The European Commission wants to label some natural gas and nuclear power plants as sustainable, calling them “transitional” sources of energy in rules proposed yesterday. But that label comes with strings attached, and many, from environmental groups to countries, call the proposal a greenwash.


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European Commission’s nuclear and natural gas proposal

Reuters details what the EC’s stipulations are for nuclear and natural gas in order to be considered “transitional sustainable” energy:

In final rules published on Wednesday, gas power plants would be labeled green this decade if they emit less than 270g of CO2 equivalent per kWh, or have annual emissions below 550kg CO2e per kW over 20 years.

That could include gas plants with relatively high CO2 emissions today, provided they switch to low-carbon gas or reduce their running hours in later years.

Gas plants must switch to run on low-carbon gases by 2035. A requirement in a previous draft, for plants to start switching in 2026, was dropped.

New nuclear plants must receive construction permits before 2045 to get a green investment label, and be located in a country with a plan and funds to safely dispose of radioactive waste by 2050.

EU countries’ responses to this European Commission nuclear and gas proposal have unsurprisingly been all over the map. France, which sources around 70% of its electricity from nuclear, is leading Team Nuclear, which includes Bulgaria, Czech Republic, Finland, Hungary, Poland, and Slovakia.

On the other hand, Germany will shut down its three remaining nuclear plants by the end of this year. It’s going to rely on natural gas, a polluting fossil fuel, instead, and the country calls it a “bridge technology.” Germany says it will replace natural gas with non-polluting alternatives such as hydrogen by 2045, which is its net zero target date. Poland and Bulgaria are also on Team Natural Gas.

Belgium plans to be nuclear free by 2045, and Switzerland also intends to phase out its nuclear power plants. Denmark and Luxembourg are anti-nuclear, and Austria yesterday repeated its threat to take legal action over nuclear’s potential label as renewable energy.

Reuters continues:

EU countries and the European Parliament have four months to potentially block the rules, which could be done by a super-majority of 20 out of the 27 EU countries – a threshold seen as unlikely – or a majority of lawmakers.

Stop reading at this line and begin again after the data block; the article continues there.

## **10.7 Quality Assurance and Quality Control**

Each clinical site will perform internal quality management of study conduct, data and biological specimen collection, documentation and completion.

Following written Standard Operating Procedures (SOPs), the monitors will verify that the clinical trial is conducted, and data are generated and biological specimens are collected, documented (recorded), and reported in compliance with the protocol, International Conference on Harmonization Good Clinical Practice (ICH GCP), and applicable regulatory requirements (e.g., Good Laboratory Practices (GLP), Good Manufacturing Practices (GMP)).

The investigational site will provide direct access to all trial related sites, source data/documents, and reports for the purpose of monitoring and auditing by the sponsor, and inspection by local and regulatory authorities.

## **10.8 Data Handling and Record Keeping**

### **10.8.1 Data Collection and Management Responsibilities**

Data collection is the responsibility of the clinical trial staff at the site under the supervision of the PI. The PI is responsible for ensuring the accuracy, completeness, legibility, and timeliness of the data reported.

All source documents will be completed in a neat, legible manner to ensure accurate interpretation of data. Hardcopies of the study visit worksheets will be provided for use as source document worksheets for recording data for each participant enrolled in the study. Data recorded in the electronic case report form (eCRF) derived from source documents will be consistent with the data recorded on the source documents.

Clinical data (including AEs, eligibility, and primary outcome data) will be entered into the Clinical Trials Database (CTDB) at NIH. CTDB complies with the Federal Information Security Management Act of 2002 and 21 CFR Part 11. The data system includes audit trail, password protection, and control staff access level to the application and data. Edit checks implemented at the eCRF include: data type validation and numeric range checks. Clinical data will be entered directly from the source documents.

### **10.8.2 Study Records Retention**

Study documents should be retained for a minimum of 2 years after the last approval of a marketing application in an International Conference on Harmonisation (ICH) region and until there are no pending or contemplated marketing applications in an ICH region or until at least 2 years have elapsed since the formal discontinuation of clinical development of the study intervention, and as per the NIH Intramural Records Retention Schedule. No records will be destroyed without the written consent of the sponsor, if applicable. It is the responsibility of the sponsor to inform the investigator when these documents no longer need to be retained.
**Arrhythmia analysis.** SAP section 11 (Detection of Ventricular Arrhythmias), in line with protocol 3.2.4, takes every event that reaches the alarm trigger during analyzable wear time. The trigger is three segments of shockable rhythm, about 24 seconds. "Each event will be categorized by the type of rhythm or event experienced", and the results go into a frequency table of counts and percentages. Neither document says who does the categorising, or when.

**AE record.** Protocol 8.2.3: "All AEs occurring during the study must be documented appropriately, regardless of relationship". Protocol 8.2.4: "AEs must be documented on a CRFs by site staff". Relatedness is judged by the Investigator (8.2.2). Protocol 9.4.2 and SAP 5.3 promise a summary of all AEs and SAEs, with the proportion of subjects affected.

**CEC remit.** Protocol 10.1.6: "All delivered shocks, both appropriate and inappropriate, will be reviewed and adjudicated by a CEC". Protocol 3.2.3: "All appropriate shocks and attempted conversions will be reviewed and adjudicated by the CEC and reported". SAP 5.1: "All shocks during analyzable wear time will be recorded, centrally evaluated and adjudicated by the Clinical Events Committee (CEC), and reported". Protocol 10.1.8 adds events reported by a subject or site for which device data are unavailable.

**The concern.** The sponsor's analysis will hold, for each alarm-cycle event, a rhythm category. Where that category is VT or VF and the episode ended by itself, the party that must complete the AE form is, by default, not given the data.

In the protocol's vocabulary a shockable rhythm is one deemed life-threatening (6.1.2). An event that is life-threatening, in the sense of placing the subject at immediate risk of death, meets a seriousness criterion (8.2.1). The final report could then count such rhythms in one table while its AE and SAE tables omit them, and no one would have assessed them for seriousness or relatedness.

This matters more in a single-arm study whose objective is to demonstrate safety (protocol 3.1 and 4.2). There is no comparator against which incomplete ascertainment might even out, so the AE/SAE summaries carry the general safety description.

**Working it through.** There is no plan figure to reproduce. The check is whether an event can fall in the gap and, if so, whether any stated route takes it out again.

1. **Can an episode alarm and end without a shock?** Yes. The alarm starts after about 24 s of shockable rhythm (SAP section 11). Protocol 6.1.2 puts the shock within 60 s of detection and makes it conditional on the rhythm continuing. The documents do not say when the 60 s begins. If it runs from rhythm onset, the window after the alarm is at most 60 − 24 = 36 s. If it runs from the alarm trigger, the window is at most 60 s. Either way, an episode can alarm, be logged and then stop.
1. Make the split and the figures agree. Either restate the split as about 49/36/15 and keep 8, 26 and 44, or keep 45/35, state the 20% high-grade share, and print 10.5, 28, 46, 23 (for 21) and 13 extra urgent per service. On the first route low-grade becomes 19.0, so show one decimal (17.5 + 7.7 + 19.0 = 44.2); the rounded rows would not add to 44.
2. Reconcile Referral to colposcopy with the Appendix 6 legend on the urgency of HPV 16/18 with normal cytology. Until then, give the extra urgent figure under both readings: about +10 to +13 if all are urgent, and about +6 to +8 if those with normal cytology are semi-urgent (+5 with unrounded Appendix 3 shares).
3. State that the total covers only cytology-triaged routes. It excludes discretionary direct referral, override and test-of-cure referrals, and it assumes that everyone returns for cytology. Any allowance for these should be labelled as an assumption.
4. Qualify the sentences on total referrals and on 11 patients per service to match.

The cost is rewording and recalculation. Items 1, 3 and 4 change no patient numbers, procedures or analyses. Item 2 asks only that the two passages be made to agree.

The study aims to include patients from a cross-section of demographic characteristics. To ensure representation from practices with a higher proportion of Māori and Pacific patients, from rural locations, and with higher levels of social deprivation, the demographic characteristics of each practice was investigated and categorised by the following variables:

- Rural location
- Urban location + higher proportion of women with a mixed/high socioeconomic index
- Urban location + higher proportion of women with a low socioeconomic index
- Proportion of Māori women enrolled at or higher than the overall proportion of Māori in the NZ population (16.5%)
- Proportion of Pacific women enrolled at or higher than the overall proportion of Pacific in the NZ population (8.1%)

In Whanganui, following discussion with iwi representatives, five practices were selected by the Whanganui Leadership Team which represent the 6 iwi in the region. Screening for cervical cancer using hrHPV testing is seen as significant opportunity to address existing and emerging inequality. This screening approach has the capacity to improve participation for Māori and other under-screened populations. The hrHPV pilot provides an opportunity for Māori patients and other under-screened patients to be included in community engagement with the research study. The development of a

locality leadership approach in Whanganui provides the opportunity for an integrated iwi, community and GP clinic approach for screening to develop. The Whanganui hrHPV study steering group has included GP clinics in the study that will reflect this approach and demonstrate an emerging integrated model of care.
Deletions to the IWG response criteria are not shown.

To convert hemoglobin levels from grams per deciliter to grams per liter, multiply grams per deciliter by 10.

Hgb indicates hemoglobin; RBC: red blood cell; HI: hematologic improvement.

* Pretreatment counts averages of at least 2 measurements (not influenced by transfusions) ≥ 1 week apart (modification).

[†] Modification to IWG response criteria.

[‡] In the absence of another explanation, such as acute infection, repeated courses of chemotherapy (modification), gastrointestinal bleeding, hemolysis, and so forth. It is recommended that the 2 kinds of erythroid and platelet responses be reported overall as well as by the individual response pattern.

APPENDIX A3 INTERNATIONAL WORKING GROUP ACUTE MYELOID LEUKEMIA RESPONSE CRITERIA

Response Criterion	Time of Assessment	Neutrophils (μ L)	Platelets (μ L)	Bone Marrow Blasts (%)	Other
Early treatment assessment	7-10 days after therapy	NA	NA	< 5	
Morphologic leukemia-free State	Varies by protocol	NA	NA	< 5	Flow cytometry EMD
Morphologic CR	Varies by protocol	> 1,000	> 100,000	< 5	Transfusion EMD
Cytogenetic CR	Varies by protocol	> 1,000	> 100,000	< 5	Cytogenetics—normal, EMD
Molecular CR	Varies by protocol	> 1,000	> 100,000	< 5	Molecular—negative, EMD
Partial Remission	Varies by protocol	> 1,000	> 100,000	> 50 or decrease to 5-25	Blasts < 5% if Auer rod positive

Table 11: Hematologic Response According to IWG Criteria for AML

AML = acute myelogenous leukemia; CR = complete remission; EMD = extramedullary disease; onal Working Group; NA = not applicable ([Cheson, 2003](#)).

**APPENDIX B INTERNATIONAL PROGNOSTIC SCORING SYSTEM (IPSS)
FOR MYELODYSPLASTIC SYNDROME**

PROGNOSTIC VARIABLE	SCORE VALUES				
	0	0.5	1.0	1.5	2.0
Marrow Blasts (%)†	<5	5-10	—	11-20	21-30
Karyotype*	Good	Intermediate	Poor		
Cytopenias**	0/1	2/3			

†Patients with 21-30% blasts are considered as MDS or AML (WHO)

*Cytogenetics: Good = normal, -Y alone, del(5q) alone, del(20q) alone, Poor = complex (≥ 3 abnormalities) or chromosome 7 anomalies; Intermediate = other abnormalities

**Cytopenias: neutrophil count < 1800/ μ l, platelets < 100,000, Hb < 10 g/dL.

Green EU lawmakers said on Wednesday they would campaign for the 353 votes needed to block the proposal, and already had roughly 250.

If approved, the gas and nuclear rules would apply from Jan. 2023.

Greenpeace’s EU sustainable finance campaigner Ariadna Rodrigo made the following statement yesterday in response to the nuclear and natural gas proposal:

This anti-science plan represents the biggest greenwashing exercise of all time. It makes a mockery of the EU’s claims to global leadership on climate and the environment. The inclusion of gas and nuclear in the taxonomy is increasingly difficult to explain as anything other than a giveaway to two desperate industries with powerful political friends.

Electrek’s Take

Denmark, Ireland, and other countries say labeling natural gas, a polluting fossil fuel, as “green” would undermine the EU’s leadership in fighting climate change. We at Electrek agree with this viewpoint, and with Greenpeace’s take. Nuclear has a huge radioactive waste problem, but in the short term, should be the last non-renewable power generation that is closed down.

If the European Union got member states to significantly expand their clean energy production, as wind and solar are increasingly cost effective in Europe, then investors wouldn’t be interested in natural gas or nuclear.

Let us know your take in the comments below.

Read more: European Commission budgets €1 trillion for European Green Deal

Photo: “France’s Nuclear Energy” by Gretchen Mahan is licensed under Creative Commons

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About the Author

Michelle Lewis

Michelle Lewis is a writer and editor on Electrek and an editor on DroneDJ, 9to5Mac, and 9to5Google. She lives in White River Junction, Vermont. She has previously worked for Fast Company, the Guardian, News Deeply, Time, and others. Message Michelle on Twitter or at michelle@9to5mac.com. Check out her personal blog.